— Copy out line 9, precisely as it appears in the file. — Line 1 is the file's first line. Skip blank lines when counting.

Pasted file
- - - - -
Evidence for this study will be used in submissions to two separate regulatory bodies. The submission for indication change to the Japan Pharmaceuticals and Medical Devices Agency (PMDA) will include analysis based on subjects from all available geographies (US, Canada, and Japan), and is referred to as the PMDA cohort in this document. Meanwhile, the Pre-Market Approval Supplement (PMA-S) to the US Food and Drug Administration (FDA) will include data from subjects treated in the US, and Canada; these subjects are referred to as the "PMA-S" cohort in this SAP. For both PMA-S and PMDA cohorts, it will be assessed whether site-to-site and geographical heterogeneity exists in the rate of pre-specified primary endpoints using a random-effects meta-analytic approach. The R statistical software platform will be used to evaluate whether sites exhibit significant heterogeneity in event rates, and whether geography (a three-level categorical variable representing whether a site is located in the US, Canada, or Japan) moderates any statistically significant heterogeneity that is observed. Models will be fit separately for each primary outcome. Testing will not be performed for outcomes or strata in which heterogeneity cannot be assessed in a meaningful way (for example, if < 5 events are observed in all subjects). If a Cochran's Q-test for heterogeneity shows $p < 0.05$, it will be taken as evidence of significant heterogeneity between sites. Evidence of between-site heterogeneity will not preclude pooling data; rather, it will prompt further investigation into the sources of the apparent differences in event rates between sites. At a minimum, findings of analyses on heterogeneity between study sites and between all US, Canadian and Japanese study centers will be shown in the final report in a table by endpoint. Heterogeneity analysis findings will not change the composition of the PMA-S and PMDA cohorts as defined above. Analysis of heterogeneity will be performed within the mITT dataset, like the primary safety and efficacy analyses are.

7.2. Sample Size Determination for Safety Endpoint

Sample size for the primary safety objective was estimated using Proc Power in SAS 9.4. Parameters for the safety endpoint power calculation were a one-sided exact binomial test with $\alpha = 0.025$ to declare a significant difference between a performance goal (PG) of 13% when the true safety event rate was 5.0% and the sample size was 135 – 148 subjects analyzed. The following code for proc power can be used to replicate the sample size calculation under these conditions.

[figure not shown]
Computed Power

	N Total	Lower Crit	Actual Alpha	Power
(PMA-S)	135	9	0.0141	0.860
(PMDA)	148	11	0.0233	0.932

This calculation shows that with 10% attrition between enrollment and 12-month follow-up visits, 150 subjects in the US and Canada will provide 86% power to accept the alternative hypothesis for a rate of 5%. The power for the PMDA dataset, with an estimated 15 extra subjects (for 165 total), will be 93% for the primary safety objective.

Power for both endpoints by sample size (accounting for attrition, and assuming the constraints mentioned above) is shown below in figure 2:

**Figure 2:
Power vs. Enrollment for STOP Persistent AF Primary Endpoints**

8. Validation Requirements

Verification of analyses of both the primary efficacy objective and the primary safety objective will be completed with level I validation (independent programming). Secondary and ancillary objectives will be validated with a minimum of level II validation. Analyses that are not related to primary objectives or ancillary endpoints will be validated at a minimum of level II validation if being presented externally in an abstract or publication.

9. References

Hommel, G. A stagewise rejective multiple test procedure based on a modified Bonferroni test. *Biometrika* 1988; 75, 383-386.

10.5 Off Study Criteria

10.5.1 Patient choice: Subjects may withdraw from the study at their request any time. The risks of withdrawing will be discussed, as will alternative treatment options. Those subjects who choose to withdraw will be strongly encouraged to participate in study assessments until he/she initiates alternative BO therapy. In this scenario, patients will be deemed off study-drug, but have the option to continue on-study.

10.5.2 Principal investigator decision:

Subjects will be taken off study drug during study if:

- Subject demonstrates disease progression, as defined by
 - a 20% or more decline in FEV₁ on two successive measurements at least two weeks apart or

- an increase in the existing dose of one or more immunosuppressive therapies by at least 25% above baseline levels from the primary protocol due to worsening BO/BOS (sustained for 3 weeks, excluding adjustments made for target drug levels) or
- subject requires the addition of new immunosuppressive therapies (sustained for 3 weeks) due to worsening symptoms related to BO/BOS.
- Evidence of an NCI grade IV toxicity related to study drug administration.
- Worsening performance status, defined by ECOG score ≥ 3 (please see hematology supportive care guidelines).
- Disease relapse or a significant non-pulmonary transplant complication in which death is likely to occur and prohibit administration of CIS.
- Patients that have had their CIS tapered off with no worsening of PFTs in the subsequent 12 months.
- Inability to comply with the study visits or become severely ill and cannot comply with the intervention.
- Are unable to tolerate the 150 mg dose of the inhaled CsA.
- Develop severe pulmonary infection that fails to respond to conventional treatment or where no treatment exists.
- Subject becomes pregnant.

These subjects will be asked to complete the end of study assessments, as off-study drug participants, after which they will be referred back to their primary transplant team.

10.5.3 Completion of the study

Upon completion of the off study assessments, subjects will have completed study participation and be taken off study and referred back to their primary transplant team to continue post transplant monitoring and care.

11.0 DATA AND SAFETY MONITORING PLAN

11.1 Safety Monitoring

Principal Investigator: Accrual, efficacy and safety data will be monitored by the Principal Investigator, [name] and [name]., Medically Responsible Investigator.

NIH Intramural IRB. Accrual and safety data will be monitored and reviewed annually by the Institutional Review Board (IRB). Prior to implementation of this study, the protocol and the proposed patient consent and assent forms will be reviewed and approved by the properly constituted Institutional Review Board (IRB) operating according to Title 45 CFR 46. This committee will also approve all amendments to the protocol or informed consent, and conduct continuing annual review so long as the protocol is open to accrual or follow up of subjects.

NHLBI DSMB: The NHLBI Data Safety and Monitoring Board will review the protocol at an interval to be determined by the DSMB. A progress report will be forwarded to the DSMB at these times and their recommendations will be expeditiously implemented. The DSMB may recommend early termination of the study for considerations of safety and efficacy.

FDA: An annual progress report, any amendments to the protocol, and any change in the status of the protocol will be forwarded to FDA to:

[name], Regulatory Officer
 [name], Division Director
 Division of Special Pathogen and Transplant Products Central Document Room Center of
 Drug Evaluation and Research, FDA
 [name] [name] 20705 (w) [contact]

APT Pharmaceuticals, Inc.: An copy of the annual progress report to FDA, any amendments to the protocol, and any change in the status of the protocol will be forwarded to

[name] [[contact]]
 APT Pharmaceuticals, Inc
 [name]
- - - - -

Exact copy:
This calculation shows that with 10% attrition between enrollment and 12-month follow-up visits, 150 subjects in the US and Canada will provide 86% power to accept the alternative hypothesis for a rate of 5%. The power for the PMDA dataset, with an estimated 15 extra subjects (for 165 total), will be 93% for the primary safety objective.